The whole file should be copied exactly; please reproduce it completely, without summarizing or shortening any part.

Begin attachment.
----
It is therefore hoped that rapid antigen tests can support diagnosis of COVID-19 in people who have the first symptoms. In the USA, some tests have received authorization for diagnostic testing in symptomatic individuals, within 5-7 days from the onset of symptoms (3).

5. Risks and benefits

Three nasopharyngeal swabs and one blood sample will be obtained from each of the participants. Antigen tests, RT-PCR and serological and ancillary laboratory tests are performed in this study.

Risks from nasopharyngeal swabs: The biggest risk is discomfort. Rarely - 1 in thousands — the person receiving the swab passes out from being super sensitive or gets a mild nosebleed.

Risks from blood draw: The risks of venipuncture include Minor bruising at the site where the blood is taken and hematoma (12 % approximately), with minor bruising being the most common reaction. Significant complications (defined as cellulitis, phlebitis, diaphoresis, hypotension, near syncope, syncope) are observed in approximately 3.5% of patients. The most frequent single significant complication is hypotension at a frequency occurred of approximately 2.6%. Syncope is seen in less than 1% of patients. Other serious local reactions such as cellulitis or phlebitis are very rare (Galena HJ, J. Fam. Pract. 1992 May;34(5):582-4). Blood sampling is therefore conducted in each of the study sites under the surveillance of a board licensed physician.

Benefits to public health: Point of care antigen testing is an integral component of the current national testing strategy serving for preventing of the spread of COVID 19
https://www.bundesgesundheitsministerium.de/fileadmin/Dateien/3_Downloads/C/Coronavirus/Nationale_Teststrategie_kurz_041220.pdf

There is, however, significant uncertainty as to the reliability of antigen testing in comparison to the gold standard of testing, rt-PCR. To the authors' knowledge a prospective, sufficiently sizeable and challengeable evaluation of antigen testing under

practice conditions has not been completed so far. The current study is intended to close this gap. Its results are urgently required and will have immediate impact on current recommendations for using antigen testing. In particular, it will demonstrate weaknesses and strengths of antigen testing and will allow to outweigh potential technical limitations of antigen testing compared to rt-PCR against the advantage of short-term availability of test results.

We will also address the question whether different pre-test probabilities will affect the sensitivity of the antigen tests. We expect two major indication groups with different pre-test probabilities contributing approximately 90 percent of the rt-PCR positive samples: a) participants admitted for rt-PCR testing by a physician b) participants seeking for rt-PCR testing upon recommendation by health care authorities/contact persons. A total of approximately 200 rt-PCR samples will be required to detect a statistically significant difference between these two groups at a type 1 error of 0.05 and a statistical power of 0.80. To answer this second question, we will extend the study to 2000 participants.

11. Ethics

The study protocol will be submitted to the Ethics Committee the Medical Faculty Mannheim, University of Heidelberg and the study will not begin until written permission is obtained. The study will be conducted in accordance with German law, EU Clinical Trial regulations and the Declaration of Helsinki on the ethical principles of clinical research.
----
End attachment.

It is therefore hoped that rapid antigen tests can support diagnosis of COVID-19 in people who have the first symptoms. In the USA, some tests have received authorization for diagnostic testing in symptomatic individuals, within 5-7 days from the onset of symptoms (3).

5. Risks and benefits

Three nasopharyngeal swabs and one blood sample will be obtained from each of the participants. Antigen tests, RT-PCR and serological and ancillary laboratory tests are performed in this study.

Risks from nasopharyngeal swabs: The biggest risk is discomfort. Rarely - 1 in thousands — the person receiving the swab passes out from being super sensitive or gets a mild nosebleed.

Risks from blood draw: The risks of venipuncture include Minor bruising at the site where the blood is taken and hematoma (12 % approximately), with minor bruising being the most common reaction. Significant complications (defined as cellulitis, phlebitis, diaphoresis, hypotension, near syncope, syncope) are observed in approximately 3.5% of patients. The most frequent single significant complication is hypotension at a frequency occurred of approximately 2.6%. Syncope is seen in less than 1% of patients. Other serious local reactions such as cellulitis or phlebitis are very rare (Galena HJ, J. Fam. Pract. 1992 May;34(5):582-4). Blood sampling is therefore conducted in each of the study sites under the surveillance of a board licensed physician.

Benefits to public health: Point of care antigen testing is an integral component of the current national testing strategy serving for preventing of the spread of COVID 19
https://www.bundesgesundheitsministerium.de/fileadmin/Dateien/3_Downloads/C/Coronavirus/Nationale_Teststrategie_kurz_041220.pdf

There is, however, significant uncertainty as to the reliability of antigen testing in comparison to the gold standard of testing, rt-PCR. To the authors' knowledge a prospective, sufficiently sizeable and challengeable evaluation of antigen testing under

practice conditions has not been completed so far. The current study is intended to close this gap. Its results are urgently required and will have immediate impact on current recommendations for using antigen testing. In particular, it will demonstrate weaknesses and strengths of antigen testing and will allow to outweigh potential technical limitations of antigen testing compared to rt-PCR against the advantage of short-term availability of test results.

We will also address the question whether different pre-test probabilities will affect the sensitivity of the antigen tests. We expect two major indication groups with different pre-test probabilities contributing approximately 90 percent of the rt-PCR positive samples: a) participants admitted for rt-PCR testing by a physician b) participants seeking for rt-PCR testing upon recommendation by health care authorities/contact persons. A total of approximately 200 rt-PCR samples will be required to detect a statistically significant difference between these two groups at a type 1 error of 0.05 and a statistical power of 0.80. To answer this second question, we will extend the study to 2000 participants.

11. Ethics

The study protocol will be submitted to the Ethics Committee the Medical Faculty Mannheim, University of Heidelberg and the study will not begin until written permission is obtained. The study will be conducted in accordance with German law, EU Clinical Trial regulations and the Declaration of Helsinki on the ethical principles of clinical research.